Anarchists believe that all people should be free. But when we have laws and people ruling over us, like the government, then we’re not free - laws control our behaviour because we have to follow them.

So an ideal anarchist society would be more community-based - power would be shared out rather than all in one central government, and smaller groups of people would make decisions and rules for themselves. There would still be some basic agreements about what was right or wrong - it wouldn’t suddenly become ok to steal things or murder people - but there wouldn’t be any actual laws. And people would choose to follow those rules instead of being forced to. It would be up to each person to take responsibility for their own actions, rather than up to a government to make laws to control people’s actions.

Anarchists aren’t against being organised or having some people who can lead and guide others. But a key thing in making sense of anarchy is to understand the difference between a ruler and a leader. Anyone can choose to follow someone else, making that person their ‘leader’ - but the moment a person forces someone else to follow him or her, the person doing the forcing becomes a ‘ruler’. And then people have no choice but to follow the laws that they make.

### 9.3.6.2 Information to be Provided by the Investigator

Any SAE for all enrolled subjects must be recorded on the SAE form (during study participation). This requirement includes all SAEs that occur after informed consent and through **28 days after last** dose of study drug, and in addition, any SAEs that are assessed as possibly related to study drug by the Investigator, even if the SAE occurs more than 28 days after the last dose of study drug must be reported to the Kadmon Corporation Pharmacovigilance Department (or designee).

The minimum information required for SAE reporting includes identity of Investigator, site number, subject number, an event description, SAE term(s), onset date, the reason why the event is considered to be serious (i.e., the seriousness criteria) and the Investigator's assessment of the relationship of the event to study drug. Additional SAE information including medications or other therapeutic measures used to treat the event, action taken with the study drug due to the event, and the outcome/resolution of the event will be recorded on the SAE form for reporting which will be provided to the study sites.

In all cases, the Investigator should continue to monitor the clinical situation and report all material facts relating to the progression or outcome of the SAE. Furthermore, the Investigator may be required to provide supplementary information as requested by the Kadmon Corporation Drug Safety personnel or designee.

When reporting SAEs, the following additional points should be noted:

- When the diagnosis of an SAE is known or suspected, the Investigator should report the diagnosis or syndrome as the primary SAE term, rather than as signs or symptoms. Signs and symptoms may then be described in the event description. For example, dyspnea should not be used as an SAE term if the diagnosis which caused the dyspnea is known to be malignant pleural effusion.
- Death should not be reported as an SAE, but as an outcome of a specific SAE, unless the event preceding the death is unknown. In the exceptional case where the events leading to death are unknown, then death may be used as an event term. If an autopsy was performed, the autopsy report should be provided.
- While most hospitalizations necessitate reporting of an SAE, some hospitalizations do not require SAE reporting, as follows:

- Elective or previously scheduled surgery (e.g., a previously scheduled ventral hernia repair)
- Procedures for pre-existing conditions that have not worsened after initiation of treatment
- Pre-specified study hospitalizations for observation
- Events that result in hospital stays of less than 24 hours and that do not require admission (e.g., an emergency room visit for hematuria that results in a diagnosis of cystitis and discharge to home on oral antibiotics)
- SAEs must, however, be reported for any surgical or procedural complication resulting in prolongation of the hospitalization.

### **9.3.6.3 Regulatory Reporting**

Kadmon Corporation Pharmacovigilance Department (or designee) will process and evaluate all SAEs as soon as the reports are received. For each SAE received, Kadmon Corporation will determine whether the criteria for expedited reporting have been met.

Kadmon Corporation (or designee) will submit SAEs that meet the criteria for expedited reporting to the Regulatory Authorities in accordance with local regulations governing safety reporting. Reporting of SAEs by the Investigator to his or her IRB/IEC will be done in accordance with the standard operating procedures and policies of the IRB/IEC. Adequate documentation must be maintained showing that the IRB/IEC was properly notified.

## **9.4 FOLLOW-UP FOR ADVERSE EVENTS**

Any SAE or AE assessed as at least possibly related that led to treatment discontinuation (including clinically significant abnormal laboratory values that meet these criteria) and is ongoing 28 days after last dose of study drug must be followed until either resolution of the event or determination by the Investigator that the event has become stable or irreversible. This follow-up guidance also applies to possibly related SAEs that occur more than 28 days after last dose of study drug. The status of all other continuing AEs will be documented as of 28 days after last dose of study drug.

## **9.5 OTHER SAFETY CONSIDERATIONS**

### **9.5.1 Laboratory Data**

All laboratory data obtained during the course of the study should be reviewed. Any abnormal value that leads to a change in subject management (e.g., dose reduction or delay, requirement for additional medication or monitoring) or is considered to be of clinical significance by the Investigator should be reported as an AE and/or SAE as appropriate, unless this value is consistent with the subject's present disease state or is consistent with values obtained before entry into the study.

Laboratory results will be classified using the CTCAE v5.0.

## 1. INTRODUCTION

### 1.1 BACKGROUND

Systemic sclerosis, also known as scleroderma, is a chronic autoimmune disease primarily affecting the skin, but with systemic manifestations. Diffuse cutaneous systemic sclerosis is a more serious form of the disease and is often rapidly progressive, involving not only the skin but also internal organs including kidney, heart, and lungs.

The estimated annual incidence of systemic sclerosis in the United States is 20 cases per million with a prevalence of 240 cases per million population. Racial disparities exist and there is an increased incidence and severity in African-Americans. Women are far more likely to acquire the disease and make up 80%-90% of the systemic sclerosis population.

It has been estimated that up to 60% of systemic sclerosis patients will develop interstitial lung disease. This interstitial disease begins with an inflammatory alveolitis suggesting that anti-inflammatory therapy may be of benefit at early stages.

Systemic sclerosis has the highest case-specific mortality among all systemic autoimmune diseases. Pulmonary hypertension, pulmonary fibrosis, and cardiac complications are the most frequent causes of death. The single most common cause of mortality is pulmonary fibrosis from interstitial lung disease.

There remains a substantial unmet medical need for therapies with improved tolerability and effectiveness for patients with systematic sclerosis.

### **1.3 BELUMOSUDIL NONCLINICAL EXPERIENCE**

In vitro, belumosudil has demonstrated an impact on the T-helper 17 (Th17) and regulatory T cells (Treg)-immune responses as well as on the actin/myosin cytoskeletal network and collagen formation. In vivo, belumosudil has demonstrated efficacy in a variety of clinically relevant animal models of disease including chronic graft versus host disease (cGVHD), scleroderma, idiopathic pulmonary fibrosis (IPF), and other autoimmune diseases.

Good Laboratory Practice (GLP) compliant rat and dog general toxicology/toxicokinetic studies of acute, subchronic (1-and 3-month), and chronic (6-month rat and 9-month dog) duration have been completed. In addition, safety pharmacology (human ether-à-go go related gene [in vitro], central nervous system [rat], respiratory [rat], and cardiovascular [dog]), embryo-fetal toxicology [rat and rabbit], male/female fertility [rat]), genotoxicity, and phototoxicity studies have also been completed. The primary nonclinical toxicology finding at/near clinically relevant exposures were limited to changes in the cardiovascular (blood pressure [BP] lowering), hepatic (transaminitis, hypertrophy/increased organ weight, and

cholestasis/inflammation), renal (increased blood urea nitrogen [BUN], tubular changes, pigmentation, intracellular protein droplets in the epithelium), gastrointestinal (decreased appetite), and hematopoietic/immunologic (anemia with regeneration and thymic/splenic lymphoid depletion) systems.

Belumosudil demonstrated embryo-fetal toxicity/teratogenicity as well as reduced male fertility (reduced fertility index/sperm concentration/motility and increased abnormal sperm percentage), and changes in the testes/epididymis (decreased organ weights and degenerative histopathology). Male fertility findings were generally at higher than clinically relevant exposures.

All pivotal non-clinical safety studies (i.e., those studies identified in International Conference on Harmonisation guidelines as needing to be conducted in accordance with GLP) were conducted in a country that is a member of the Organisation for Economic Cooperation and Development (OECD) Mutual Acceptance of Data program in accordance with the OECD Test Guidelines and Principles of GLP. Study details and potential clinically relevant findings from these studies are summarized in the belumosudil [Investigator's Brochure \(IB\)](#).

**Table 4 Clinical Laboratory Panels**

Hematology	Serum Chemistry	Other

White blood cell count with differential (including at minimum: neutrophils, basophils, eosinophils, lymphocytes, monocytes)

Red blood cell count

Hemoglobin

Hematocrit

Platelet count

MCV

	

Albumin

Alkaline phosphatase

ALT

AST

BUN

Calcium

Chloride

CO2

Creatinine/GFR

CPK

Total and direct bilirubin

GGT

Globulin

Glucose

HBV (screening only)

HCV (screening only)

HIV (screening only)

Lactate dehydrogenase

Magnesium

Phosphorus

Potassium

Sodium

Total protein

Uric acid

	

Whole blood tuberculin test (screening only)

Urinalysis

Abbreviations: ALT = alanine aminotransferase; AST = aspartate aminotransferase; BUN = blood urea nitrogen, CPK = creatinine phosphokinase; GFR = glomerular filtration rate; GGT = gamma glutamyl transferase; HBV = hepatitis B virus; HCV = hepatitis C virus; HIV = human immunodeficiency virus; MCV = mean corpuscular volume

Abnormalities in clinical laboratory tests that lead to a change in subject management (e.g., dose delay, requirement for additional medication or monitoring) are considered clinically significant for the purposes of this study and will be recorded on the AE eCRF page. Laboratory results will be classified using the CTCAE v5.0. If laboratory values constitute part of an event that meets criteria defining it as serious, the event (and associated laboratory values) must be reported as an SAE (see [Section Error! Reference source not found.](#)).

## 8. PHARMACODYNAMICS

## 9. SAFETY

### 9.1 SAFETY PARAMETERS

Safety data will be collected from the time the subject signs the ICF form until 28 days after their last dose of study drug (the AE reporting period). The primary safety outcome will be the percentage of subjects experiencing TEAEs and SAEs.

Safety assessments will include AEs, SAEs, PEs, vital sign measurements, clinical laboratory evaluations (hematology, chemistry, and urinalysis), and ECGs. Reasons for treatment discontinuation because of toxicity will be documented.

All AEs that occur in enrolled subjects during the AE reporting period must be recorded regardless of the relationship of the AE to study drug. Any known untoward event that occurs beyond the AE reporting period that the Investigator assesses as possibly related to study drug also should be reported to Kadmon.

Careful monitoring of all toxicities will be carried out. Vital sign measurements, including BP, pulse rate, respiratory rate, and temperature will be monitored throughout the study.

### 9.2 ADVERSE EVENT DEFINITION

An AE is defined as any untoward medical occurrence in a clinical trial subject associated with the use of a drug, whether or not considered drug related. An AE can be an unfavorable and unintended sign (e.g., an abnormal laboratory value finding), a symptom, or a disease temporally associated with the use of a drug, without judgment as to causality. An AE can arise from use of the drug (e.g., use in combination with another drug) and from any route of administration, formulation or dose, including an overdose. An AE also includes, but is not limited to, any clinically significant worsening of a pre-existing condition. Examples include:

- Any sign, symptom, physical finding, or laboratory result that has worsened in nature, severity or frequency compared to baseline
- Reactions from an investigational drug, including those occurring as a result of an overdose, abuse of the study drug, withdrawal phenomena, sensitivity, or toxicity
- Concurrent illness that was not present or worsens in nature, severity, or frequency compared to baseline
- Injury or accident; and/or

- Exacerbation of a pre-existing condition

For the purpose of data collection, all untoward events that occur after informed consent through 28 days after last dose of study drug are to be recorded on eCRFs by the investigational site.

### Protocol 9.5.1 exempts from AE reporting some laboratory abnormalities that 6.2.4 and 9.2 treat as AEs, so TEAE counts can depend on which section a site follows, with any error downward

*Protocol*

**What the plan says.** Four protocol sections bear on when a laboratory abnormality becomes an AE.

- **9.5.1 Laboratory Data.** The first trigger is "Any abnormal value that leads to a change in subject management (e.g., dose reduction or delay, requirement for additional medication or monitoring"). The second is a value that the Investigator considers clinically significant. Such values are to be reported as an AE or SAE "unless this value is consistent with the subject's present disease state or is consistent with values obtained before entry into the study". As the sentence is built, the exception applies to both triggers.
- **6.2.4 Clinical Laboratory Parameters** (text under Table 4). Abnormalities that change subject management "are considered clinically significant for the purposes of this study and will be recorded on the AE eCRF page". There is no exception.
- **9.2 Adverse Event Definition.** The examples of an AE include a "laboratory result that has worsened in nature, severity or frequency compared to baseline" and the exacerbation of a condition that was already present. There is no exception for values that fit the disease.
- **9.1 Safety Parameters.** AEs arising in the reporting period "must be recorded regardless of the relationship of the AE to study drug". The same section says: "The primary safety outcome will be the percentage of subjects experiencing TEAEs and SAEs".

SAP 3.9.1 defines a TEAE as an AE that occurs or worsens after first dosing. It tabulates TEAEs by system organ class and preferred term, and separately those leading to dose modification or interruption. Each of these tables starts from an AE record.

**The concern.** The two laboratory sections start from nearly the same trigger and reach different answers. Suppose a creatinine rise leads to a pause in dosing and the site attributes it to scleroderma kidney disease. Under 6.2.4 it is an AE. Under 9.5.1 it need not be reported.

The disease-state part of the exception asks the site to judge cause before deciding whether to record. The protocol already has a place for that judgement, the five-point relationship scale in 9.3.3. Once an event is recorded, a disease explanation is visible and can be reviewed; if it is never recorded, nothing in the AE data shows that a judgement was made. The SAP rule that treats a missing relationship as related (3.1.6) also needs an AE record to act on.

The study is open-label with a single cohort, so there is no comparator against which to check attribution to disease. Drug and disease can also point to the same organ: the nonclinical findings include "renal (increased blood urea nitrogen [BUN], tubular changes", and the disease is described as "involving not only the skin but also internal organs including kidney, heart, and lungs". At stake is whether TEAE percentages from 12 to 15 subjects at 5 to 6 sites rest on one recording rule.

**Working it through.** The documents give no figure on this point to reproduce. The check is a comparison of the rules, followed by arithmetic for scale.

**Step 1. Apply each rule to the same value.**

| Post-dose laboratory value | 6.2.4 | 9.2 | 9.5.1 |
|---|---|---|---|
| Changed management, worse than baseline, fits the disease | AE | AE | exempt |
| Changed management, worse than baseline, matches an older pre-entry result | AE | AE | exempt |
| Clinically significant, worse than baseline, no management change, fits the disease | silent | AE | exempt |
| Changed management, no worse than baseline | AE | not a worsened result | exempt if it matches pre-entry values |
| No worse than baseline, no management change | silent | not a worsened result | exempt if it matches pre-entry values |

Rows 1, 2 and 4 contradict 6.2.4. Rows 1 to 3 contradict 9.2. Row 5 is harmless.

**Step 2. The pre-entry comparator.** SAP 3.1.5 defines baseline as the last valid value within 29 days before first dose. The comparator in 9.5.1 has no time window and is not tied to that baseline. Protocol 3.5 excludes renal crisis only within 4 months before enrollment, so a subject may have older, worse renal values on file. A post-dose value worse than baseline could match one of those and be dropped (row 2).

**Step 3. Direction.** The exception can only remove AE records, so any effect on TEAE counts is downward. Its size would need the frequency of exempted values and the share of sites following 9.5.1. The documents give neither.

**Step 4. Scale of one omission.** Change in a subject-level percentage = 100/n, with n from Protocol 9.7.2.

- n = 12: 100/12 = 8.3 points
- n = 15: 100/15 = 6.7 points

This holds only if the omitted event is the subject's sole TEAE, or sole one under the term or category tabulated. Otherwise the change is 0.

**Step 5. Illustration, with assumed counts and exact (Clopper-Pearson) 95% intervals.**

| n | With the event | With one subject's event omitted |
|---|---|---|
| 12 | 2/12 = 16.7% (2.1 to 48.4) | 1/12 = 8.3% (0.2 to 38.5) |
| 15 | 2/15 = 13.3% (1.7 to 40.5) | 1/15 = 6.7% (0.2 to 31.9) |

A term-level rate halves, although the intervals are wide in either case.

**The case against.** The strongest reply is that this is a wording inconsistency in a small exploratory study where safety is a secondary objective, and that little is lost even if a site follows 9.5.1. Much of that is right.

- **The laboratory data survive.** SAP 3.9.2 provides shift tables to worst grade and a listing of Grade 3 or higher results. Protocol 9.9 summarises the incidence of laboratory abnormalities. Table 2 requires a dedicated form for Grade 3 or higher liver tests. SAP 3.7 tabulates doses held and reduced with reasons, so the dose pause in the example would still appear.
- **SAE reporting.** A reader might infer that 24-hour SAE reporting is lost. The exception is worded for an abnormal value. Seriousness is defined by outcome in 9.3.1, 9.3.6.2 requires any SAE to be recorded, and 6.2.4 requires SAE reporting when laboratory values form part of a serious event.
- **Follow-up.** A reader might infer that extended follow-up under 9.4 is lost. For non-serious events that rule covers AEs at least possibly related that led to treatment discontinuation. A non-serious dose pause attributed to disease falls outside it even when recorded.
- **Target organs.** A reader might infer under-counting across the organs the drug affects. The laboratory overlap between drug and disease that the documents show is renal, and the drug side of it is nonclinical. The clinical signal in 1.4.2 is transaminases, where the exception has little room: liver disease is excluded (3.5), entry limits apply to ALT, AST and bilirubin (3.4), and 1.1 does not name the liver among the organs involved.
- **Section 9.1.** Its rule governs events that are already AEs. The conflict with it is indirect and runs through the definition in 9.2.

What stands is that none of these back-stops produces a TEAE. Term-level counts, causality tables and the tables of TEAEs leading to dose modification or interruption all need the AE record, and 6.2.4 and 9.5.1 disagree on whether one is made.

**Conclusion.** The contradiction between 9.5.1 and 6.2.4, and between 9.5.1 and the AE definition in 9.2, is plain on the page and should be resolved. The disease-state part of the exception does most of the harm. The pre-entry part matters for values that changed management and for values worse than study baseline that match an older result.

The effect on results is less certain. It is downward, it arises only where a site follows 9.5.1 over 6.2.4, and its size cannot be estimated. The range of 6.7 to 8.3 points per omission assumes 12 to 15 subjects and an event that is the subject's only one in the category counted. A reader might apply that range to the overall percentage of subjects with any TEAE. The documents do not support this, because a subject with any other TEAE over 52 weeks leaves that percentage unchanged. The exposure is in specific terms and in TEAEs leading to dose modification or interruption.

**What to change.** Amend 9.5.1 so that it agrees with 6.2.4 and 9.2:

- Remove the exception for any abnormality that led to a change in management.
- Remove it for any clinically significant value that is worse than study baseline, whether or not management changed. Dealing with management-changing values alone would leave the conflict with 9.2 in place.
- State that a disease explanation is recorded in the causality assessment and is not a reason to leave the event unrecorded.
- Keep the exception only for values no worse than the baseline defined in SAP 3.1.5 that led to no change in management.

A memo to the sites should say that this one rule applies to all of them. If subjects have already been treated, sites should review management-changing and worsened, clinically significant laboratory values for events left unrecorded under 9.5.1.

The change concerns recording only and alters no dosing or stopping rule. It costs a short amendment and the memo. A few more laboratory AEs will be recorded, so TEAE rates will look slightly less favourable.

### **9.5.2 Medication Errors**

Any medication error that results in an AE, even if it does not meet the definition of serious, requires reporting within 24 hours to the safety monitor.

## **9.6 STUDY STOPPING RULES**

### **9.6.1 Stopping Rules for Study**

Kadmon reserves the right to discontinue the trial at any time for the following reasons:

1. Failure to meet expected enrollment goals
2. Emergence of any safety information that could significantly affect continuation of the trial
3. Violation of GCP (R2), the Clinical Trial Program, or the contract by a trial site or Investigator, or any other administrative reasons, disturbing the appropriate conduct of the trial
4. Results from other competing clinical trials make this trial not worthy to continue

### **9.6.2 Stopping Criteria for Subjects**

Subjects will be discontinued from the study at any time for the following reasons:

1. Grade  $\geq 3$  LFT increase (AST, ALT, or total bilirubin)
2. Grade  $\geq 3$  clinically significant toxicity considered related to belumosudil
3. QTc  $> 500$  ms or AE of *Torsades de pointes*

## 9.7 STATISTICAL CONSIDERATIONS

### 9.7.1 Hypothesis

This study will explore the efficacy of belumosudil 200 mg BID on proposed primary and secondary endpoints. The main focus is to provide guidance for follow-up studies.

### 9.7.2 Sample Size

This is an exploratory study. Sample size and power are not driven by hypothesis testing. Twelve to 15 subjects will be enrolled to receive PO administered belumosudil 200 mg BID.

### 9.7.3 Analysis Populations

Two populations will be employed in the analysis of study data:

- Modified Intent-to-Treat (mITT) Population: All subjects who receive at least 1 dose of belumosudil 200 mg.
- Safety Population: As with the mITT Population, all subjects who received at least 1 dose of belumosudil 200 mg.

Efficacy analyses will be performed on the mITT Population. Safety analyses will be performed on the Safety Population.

So anarchists don’t think we can live without rules entirely - they just think we should have less of them and that they should be made more fairly. They think we can rely on people’s individual sense of duty and their natural understanding of what’s wrong or right to uphold a few rules, rather than forcing people to follow a long list of laws.

A world without law - good or bad?

So what do you think of those ideas? Do you agree that we need at least some rules to manage humans living together, or do you think we could cope without? Do you think people could be trusted to make good decisions for themselves if there were only social rules but no government to make and enforce proper laws?